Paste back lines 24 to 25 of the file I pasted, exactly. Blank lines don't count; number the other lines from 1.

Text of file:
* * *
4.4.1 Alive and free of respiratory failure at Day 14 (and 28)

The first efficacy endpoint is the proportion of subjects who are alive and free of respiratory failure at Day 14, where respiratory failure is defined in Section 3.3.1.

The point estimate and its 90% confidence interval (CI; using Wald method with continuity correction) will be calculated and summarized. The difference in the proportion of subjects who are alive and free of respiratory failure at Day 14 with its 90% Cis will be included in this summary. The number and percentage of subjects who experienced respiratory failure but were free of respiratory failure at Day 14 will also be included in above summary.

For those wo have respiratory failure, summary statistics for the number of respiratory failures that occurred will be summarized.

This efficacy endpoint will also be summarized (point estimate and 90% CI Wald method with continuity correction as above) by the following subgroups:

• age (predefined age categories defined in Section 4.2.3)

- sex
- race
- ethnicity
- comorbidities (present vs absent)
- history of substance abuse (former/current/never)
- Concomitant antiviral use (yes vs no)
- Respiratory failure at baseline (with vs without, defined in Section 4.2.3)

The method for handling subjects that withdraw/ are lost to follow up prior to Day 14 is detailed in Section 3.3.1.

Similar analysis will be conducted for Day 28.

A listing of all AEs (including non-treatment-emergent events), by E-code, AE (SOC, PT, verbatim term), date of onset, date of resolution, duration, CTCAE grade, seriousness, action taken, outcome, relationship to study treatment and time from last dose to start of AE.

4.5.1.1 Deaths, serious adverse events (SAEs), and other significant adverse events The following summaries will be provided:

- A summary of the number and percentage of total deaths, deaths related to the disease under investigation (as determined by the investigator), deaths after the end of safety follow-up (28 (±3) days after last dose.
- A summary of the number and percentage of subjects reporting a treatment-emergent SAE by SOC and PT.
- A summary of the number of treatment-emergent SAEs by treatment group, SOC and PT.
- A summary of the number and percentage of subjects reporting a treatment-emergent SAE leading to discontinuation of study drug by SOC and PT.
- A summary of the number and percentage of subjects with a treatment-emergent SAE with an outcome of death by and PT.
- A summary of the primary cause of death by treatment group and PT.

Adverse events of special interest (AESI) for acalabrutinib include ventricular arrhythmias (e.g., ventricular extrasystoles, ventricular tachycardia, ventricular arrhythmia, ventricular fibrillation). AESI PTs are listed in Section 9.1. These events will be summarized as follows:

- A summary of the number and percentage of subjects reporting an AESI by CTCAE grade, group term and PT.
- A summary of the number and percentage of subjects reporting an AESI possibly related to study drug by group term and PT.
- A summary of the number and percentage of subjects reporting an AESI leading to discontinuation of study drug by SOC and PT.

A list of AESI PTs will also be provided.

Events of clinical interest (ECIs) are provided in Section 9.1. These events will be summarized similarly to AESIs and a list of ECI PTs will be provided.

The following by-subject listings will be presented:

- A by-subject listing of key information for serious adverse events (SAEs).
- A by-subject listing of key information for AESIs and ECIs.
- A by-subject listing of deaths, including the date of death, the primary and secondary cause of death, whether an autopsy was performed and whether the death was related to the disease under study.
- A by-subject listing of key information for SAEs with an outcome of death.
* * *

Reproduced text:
Adverse events of special interest (AESI) for acalabrutinib include ventricular arrhythmias (e.g., ventricular extrasystoles, ventricular tachycardia, ventricular arrhythmia, ventricular fibrillation). AESI PTs are listed in Section 9.1. These events will be summarized as follows:

- A summary of the number and percentage of subjects reporting an AESI by CTCAE grade, group term and PT.